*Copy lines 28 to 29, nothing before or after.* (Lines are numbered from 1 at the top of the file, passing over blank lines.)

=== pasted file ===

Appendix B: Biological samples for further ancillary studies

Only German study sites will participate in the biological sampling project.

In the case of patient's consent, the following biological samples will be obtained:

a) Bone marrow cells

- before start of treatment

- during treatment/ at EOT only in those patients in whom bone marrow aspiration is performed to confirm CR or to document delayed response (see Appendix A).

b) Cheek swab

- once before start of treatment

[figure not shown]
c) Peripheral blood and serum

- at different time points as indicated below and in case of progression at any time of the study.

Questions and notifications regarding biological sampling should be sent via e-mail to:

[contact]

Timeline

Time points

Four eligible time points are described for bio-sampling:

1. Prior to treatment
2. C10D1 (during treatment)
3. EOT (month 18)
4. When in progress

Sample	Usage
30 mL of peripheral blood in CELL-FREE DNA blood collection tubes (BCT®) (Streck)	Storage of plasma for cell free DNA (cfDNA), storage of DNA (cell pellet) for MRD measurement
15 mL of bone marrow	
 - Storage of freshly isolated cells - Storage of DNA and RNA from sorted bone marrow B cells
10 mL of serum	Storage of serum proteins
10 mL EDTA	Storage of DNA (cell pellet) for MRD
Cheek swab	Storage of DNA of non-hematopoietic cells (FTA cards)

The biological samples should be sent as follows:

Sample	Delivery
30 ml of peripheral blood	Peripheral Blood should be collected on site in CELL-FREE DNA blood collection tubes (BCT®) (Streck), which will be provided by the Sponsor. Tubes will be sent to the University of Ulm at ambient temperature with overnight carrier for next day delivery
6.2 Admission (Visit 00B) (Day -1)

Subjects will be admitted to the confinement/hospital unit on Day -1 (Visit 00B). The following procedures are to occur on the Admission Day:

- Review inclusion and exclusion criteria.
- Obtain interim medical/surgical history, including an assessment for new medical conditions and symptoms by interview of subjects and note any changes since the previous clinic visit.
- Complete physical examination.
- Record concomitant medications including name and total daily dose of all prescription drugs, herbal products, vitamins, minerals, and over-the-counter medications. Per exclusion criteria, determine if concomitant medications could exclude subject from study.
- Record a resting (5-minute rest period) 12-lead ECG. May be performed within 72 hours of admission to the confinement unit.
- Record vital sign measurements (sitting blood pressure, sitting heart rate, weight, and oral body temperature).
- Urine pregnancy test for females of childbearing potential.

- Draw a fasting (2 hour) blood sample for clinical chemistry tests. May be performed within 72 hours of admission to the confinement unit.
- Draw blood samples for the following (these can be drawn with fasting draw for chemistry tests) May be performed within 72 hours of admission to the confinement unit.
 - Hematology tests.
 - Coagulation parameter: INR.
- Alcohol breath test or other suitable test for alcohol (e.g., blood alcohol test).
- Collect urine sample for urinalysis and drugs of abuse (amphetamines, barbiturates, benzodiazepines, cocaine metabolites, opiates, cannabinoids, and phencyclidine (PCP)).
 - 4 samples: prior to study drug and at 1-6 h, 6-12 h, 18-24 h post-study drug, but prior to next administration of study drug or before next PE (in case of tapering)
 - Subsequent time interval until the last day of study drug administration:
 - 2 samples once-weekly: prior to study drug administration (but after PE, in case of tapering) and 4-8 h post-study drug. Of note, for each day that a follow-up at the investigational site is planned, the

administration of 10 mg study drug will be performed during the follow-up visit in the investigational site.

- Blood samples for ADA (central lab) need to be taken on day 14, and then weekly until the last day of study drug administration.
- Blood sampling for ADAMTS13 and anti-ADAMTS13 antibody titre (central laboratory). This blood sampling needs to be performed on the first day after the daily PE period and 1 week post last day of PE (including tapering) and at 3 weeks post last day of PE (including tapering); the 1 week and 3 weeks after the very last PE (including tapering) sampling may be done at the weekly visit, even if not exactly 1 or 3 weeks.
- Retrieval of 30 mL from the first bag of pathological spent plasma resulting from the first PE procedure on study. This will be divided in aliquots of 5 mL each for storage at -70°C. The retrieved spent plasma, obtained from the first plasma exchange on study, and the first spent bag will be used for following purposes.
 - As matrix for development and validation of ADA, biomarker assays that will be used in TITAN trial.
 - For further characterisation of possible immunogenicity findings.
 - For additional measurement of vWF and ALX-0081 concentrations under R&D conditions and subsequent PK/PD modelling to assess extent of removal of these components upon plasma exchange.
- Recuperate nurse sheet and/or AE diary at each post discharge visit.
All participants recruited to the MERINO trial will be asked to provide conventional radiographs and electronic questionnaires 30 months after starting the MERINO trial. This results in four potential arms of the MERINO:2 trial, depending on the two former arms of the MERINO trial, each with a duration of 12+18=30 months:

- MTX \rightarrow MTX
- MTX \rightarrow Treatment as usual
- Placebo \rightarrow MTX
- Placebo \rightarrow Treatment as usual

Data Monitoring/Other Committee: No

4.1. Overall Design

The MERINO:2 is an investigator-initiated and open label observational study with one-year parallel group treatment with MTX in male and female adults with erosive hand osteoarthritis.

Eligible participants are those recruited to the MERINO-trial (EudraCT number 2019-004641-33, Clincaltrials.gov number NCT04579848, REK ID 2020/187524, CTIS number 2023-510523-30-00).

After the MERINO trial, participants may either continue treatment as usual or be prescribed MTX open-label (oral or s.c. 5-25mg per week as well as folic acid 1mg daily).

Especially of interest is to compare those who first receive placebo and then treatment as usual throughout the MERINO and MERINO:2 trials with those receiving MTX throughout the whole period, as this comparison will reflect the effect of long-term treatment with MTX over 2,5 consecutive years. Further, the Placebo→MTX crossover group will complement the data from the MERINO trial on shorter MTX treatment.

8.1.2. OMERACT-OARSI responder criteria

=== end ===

The biological samples should be sent as follows:

Sample	Delivery